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Cadillac hints at future design direction with Escala

Long shot: The Cadillac Escala concept measures 5347mm long, and could overtake the CT6 as Cadillac’s halo car if it went into production.

Escala concept could sit above recently-released flagship CT6 in Cadillac line-up

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23 Aug 2016

By ROBBIE WALLIS

CADILLAC has used the Concors d’Elegance at Pebble Beach to preview its Escala concept that reveals a new direction for the American company’s previously polarising design language, penned under the guidance of Australian expat Andrew Smith.

If the Escala makes it into production, it would likely supersede the current flagship model in Cadillac’s line-up, the recently-released CT6.

Built on the same rear-wheel-drive architecture as the CT6, the four-door liftback sedan is powered by a 4.2-litre twin-turbo V8 – a bigger engine than the 3.0-liter twin-turbo V6 powering the top-spec CT6.

At 5347mm long, the Escala is 163mm longer than the CT6 giving it a rakish look and a serious level of presence, something that Cadillac has become synonymous with over the years.

Its layout and size would put it close to an Audi A7, Mercedes-Benz CLS or Porsche Panamera in terms of style.

Cadillac global president Johan de Nysschen said that the Escala design would herald a new direction for Cadillac models in the future.

“Escala is a concept with two clear objectives,” he said. “First, Escala is a statement of intent for the next iteration of the Cadillac design language, and also technical concepts in development for future Cadillac models.

“Secondly, Escala builds Cadillac’s aspirational character, signaling the brand’s return to the pinnacle of premium.”

The design is a departure from Cadillac’s vertically-oriented headlights, with narrow, horizontal units teamed with a thin vertical strip of OLED lights along the lower edges of the front fascia that wrap around towards the middle of the front bumper.

The new style of headlight is accompanied by the more traditional wide front grille, monochrome badge and 22-inch rims with layered spokes.

The rear design features a smooth, minimalist rear end with Y-shaped rear headlights similar to those on the Elmiraj coupe, a concept revealed at Pebble Beach in 2013.

The interior features a simple, uncluttered design using a combination of cloth, leather and wood, with the instrument cluster being made up of three separate curved OLED screens.

Cadillac is also looking to preview its future in connectivity, with the Escala featuring technologies such as voice and gesture control, with all tactile functions accessible through one of the OLED screens.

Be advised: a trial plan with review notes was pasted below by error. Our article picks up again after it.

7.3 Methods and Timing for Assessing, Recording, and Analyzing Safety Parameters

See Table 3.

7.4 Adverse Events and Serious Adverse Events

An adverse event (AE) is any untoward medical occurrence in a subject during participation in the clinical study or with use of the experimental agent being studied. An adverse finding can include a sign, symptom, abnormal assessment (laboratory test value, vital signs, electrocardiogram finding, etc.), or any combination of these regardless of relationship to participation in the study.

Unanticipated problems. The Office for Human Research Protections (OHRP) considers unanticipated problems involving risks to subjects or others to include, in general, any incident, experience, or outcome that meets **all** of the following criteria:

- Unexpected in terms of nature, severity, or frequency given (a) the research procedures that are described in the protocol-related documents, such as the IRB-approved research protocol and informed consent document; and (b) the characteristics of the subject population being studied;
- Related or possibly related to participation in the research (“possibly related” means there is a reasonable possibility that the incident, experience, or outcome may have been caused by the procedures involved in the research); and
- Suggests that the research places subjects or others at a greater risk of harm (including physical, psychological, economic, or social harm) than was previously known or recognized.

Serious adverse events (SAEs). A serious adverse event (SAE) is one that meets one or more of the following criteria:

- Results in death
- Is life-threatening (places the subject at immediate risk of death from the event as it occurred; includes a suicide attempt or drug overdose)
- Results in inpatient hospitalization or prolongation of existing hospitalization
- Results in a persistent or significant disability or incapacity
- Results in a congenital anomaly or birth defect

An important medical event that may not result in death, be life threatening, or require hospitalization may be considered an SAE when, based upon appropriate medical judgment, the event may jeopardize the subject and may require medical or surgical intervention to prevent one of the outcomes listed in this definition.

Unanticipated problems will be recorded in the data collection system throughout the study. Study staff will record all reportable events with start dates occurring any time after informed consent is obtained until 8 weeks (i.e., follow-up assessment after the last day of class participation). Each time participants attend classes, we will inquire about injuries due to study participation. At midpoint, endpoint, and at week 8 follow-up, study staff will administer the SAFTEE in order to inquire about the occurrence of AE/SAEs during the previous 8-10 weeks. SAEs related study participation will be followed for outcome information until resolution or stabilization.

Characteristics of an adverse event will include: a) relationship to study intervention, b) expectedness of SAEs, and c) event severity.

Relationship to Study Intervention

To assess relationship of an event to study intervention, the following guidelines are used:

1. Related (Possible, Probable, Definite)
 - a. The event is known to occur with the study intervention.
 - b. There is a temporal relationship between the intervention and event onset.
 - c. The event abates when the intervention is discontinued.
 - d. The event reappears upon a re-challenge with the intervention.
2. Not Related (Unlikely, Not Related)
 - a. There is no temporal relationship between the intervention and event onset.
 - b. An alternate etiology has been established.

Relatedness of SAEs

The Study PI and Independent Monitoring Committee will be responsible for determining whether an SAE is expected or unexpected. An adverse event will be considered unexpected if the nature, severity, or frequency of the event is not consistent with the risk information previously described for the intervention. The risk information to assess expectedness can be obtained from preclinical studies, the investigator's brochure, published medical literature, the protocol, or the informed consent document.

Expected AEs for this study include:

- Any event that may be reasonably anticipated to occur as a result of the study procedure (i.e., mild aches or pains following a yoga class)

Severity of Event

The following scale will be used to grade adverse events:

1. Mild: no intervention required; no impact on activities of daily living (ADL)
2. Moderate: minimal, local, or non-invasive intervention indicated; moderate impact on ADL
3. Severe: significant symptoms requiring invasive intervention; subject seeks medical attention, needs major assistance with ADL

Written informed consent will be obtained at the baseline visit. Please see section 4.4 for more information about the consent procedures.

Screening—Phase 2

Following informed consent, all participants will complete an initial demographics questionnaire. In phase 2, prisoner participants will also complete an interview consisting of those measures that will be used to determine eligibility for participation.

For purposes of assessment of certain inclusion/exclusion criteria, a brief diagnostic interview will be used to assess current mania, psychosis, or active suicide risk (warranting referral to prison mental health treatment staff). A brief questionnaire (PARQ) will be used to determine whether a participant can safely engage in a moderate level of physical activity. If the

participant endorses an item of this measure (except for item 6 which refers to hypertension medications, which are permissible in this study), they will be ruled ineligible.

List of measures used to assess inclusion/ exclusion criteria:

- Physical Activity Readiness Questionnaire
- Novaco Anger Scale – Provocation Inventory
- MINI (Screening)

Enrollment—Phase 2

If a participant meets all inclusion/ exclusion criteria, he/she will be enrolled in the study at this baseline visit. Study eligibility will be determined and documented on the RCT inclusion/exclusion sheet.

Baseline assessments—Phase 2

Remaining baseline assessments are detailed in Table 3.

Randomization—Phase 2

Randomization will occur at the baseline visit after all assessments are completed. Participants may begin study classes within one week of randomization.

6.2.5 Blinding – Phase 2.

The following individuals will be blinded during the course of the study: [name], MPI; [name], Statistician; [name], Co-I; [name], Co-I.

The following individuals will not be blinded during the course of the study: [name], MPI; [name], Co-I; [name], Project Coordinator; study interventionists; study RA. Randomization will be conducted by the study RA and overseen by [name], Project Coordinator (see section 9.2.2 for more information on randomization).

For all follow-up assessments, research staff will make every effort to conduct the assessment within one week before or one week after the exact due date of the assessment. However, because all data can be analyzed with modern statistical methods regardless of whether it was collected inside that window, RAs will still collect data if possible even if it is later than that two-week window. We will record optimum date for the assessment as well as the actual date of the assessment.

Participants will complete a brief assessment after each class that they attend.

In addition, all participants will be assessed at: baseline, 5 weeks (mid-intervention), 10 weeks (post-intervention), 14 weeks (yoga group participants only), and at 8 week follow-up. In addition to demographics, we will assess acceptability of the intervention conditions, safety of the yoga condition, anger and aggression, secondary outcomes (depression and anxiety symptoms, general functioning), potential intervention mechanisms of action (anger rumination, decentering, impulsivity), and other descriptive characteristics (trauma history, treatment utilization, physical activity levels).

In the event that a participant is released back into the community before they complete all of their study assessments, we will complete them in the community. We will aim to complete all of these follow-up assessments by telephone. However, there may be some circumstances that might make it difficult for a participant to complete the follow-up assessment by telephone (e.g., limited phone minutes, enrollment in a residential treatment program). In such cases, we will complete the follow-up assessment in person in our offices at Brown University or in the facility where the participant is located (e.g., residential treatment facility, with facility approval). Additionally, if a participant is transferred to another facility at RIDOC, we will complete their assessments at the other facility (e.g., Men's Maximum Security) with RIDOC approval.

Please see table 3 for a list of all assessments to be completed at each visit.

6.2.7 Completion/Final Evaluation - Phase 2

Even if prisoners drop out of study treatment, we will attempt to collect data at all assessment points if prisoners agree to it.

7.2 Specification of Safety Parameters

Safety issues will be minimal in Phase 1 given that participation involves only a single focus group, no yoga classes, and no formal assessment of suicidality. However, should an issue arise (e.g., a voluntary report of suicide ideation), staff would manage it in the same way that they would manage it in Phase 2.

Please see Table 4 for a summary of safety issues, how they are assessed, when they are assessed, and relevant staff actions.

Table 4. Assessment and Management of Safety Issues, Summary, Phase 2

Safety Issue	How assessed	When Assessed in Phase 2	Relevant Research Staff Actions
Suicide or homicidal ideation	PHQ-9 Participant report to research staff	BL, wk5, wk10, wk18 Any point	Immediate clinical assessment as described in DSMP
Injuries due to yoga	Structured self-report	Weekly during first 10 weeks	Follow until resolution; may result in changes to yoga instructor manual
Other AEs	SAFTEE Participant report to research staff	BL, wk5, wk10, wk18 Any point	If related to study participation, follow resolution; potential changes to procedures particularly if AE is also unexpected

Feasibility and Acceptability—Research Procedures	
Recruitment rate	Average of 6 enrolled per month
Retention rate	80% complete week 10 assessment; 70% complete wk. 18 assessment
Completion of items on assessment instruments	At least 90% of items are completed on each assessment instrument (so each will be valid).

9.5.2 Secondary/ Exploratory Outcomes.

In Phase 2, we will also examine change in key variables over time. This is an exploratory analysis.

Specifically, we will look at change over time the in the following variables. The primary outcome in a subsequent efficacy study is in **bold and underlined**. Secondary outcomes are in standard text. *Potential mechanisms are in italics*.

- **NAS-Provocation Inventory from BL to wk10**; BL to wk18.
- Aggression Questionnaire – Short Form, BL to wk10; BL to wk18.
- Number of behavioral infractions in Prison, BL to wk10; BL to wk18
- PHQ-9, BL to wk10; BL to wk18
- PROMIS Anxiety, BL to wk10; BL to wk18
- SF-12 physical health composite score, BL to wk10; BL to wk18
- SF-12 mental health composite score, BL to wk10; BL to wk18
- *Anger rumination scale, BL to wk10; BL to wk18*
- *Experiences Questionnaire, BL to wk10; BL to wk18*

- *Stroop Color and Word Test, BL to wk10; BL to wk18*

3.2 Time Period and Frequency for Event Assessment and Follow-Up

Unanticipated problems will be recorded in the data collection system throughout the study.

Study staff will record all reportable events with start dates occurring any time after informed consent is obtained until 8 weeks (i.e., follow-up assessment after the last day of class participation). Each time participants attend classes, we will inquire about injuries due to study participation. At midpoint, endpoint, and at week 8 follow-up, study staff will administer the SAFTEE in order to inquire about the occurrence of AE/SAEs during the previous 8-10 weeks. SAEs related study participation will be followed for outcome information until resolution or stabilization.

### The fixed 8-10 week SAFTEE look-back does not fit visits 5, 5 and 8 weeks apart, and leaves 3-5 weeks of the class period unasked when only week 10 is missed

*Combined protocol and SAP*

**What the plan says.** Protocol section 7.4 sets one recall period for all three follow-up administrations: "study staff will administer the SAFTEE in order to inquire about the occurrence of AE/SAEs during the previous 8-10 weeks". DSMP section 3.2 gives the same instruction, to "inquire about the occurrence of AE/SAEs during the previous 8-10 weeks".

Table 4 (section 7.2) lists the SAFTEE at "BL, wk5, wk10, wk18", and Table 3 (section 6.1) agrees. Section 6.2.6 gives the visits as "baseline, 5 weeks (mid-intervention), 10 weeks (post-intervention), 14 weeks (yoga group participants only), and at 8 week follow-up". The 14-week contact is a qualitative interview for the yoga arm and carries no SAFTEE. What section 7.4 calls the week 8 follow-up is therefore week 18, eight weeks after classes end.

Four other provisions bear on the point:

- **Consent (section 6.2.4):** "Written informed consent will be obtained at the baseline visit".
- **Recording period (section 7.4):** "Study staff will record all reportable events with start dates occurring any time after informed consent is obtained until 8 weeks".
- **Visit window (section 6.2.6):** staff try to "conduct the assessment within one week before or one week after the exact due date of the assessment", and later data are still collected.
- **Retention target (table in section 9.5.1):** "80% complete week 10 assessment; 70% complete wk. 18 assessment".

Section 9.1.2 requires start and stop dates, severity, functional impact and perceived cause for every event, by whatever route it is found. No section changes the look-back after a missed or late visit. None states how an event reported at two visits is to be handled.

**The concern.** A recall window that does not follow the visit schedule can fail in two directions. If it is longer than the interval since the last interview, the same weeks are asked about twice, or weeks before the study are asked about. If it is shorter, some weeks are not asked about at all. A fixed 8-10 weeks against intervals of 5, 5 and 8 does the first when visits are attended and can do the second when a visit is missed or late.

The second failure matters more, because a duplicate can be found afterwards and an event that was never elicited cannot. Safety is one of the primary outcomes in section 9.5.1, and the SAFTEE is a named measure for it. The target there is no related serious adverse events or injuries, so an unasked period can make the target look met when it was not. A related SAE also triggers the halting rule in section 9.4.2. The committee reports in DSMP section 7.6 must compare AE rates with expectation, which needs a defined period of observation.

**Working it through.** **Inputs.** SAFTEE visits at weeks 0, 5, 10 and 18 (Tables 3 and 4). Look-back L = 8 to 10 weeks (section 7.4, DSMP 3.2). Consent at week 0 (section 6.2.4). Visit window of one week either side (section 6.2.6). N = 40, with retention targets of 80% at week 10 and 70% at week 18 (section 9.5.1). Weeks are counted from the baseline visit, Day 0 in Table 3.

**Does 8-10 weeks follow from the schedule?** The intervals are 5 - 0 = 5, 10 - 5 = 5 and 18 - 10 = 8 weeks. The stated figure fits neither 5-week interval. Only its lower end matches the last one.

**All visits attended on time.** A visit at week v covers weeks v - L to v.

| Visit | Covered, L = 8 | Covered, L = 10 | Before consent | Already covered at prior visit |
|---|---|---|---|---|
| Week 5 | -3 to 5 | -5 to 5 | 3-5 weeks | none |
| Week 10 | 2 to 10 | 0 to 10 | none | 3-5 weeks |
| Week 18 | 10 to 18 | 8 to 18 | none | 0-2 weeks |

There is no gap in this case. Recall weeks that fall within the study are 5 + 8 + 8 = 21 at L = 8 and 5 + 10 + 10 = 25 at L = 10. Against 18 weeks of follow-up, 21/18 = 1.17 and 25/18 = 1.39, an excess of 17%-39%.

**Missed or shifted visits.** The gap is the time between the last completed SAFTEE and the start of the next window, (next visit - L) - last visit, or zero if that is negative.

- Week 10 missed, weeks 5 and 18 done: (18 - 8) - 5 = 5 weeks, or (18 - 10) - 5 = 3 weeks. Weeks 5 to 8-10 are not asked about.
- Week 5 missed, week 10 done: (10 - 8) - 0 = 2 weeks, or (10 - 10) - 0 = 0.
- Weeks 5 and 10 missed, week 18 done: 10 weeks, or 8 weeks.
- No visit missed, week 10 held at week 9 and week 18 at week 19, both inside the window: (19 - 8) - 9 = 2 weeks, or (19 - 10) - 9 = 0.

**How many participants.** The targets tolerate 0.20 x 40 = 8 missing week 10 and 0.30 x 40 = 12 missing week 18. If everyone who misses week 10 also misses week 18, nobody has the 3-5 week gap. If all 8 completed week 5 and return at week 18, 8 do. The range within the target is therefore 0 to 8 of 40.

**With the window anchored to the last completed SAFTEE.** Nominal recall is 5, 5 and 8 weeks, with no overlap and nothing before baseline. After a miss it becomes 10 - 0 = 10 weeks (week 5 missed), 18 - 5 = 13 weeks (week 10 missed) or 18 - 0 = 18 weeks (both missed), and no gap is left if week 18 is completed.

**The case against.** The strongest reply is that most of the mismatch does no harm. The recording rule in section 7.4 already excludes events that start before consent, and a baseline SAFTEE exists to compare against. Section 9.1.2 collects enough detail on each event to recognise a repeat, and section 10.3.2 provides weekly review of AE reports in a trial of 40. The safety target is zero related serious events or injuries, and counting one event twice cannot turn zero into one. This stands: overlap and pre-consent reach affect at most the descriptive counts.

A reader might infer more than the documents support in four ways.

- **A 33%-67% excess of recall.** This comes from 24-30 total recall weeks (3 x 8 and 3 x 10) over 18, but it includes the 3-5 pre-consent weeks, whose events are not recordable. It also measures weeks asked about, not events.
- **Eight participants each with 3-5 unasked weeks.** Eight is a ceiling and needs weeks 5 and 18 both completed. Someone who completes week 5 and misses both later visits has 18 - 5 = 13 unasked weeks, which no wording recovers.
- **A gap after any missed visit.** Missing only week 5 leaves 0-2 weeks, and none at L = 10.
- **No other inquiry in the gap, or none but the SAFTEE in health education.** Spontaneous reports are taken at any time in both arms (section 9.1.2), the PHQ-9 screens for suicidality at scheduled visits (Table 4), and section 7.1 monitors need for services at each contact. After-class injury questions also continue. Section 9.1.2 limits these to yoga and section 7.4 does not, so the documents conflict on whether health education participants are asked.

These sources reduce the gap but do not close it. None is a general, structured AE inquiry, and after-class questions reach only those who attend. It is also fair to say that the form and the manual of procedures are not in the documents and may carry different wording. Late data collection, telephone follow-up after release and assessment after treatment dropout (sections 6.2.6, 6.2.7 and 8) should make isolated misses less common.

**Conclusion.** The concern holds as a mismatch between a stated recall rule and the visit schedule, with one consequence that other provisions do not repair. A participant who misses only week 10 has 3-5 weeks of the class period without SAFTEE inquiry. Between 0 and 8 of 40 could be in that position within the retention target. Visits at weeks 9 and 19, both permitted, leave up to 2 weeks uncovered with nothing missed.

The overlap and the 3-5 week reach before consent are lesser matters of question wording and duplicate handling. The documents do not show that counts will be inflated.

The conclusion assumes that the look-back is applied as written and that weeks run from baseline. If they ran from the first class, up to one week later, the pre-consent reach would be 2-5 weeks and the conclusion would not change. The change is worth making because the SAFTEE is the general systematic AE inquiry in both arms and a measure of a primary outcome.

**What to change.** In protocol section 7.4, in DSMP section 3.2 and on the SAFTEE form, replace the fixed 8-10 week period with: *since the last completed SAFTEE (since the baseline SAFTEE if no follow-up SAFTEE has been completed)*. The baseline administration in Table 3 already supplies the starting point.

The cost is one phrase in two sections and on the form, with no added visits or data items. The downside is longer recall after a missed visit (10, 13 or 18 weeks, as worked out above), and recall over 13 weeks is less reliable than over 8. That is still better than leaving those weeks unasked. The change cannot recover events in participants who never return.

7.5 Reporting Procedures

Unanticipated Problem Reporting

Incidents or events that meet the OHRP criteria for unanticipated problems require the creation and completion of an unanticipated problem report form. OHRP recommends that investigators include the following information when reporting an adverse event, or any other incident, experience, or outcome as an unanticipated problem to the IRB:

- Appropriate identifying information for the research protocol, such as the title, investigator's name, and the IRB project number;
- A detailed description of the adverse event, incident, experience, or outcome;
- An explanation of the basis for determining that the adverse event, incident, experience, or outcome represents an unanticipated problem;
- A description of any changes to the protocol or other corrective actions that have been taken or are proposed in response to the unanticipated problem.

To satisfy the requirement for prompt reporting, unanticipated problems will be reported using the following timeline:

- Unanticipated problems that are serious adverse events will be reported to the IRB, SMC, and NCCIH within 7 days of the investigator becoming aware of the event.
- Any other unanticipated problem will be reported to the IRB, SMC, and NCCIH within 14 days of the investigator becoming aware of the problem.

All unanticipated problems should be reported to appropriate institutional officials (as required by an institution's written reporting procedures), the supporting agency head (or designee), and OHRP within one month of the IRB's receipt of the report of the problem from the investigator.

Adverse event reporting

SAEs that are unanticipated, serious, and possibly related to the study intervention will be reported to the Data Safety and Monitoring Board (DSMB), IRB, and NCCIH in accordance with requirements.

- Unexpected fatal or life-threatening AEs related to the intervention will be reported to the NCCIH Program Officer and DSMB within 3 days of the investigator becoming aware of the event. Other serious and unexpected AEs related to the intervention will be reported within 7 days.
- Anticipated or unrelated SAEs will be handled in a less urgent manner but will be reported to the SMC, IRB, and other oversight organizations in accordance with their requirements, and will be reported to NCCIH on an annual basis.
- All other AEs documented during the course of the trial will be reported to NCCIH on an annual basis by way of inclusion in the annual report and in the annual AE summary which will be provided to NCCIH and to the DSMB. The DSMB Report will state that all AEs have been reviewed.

Cadillac Global Design executive director and Australian native Andrew Smith said the Escala gave his designers a chance to bend the rules when it comes to interior design.

“My brief to the designers was to create a car you desperately want to drive, and also one in which you want to be driven,” he said.

“So rather than a single design, this interior consists of two themes. It was an opportunity for our designers to break the rules a little bit, exactly what Cadillac should do from time to time.”

The back row features a pair of tablet-style screens that drop down from the inside of the front headrests, while lighting is ample thanks to a long, unbroken panoramic glass roof covering all occupants.

There has been no word as of yet whether the Escala will make it to production or whether it will be doomed to die as a concept only.

Cadillac was due to return to the Australian market in 2009, however the operation was suspended indefinitely just weeks before the range-opening CTS was due to go on sale, with General Motors head honchos citing economic instability in the wake of the 2008 global financial crisis.

However at the launch of the CT6 in April 2015, Mr de Nysschen said that he was looking to expand Cadillac’s global presence, and following a push into China, could try to break into right-hand-drive markets such as Australia.

“(Expansion into the Chinese market) will keep us busy for a few years but come the other side of 2020 I think we then need to start looking at other markets and of course including Europe, and you cannot play in Europe without being in the UK.

“That means you also need right-hand drive. If you want to invest in generating right-hand driver variants of your cars, you will never finance it with UK volume alone. So where else do we find right-hand drive volume? Japan, Australia, South East Asia and South Africa.”

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